Hezbollah chief Hassan Nasrallah has said that his Iranian-backed Lebanese Shiite group was behind a blast that targeted Israeli troops on the border between the two countries last month.
“Yes, the explosion in the Shebaa Farms that Hezbollah has not claimed until now was the work of the resistance, which means the work of Hezbollah,” Nasrallah told the As-Safir daily.
The March 14th explosion followed Israeli air strikes inside Lebanon that were believed to have targeted Hezbollah armaments and positions near Lebanon’s Syrian border: “This was not the reply, but this was part of the reply,” Nasrallah told As-Safir.
The blast hit an Israeli patrol along the border near the Israeli Shebaa Farms area, known also as Har Dov. The Israeli army said none of its troops were hurt in that blast. But another explosion in the same area days later left four soldiers injured and drew Israeli retaliatory strikes at Syrian army positions. Hezbollah has been fighting alongside the Syrian Assad regime in that country’s civil war.
Nasrallah also claimed that his Hezbollah forces had turned the tide in the Syrian civil war, backing Syrian president Hafez Assad against opposition armies: “The danger of the Syrian regime’s fall has ended,” Nasrallah said.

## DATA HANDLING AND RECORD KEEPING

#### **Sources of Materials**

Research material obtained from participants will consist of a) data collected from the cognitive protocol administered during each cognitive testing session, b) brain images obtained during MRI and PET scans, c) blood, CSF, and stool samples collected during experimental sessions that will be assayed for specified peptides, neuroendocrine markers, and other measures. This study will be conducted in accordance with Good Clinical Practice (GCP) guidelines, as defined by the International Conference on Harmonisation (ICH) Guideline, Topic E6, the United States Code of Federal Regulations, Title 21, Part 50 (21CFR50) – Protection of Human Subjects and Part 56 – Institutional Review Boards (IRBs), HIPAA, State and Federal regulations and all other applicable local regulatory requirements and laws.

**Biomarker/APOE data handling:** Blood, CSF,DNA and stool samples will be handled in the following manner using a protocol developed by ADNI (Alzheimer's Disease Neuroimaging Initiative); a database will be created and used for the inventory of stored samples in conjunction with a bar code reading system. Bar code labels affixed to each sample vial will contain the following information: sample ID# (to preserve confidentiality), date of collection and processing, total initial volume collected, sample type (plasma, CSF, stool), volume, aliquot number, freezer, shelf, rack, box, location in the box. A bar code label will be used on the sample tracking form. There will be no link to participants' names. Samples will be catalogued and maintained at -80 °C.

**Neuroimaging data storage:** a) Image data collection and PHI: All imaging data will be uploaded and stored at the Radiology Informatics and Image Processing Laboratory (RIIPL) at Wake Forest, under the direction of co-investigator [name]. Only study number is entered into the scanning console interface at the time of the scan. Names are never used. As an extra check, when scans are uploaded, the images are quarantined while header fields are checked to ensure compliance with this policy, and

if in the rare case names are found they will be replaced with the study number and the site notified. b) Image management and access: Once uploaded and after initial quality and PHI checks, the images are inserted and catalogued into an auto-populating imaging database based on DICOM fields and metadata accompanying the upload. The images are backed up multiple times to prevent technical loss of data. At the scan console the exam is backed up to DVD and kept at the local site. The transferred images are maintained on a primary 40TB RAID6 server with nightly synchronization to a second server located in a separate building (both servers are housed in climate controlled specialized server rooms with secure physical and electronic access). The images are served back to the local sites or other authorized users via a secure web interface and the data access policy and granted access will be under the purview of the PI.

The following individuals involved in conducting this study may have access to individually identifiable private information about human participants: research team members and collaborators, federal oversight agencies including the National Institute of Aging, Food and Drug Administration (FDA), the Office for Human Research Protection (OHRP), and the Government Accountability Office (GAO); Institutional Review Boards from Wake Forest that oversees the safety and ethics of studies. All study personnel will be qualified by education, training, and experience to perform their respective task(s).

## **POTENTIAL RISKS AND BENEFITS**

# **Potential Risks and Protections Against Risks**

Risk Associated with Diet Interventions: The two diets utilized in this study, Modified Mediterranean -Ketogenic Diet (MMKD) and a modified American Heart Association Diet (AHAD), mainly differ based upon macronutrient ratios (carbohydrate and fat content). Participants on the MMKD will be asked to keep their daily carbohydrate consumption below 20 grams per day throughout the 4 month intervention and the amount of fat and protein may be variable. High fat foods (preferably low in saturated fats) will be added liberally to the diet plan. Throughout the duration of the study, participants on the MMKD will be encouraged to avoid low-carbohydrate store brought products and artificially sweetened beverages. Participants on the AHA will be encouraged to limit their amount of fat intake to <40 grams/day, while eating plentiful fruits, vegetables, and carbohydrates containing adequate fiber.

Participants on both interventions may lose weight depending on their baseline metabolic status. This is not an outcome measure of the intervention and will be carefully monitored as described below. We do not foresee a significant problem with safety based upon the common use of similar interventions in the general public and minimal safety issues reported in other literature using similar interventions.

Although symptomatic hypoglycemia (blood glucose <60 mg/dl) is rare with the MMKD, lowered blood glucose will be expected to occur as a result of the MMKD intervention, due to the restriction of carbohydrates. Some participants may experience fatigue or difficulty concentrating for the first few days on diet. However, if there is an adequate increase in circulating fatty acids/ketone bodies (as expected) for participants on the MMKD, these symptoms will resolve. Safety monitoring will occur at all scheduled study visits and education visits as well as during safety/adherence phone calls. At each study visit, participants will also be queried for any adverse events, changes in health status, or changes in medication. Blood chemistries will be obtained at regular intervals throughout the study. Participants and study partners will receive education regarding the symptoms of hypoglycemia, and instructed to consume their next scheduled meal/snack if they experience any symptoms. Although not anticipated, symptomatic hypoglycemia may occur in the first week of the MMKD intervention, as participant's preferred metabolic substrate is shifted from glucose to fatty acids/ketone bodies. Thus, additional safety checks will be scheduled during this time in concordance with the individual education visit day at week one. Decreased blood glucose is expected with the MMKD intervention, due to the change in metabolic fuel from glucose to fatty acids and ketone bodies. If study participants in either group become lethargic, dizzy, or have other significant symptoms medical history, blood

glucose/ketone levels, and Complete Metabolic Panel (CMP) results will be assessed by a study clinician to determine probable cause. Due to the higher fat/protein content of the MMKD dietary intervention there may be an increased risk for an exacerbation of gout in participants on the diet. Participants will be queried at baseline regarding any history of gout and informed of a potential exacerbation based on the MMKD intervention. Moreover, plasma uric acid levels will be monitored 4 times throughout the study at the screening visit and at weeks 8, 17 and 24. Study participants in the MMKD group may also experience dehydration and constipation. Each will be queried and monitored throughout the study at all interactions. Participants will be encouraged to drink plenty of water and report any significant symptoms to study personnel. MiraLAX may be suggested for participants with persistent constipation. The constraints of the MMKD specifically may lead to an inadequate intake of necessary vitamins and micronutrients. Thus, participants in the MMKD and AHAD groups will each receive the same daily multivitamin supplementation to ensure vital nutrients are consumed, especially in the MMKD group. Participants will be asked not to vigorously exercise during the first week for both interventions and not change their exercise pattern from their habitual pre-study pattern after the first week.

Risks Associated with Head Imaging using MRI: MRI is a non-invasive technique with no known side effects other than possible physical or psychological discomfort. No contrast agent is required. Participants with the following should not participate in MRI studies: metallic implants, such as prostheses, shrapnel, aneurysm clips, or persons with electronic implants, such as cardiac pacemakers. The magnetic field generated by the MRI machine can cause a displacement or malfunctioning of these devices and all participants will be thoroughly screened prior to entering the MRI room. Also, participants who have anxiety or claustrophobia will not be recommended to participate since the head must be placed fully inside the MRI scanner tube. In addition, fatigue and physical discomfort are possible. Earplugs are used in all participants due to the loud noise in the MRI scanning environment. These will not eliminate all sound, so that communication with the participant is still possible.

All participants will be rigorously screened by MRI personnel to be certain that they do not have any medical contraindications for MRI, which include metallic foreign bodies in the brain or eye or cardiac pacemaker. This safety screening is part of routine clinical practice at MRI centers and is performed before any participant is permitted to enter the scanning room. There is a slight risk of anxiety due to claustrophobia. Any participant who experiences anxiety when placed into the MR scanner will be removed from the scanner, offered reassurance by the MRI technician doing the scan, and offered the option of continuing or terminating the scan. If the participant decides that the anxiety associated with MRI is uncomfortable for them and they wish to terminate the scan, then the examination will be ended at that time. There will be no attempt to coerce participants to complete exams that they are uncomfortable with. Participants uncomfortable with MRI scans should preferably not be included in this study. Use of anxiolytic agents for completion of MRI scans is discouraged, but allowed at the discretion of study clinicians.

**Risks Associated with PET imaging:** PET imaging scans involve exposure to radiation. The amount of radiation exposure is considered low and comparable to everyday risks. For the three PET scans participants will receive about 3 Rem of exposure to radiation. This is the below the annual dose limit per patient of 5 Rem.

Tensions have been running high between Israel and Hezbollah for months, with the Jewish state warning it would carry out strikes to prevent the group from obtaining advanced “game-changing” weaponry transported from Syria.
On February 24, warplanes believed to belong to Israel reportedly bombed a Hezbollah position on the Lebanese-Syrian border where advanced weapons were believed to be located, though Israel refused to officially confirm or deny the action.
Israel fought a war against Hezbollah in 2006. Hezbollah has since re-armed and is considered a significantly more dangerous force today that it was even before that war. It possesses tens of thousands of rockets capable of striking Israel.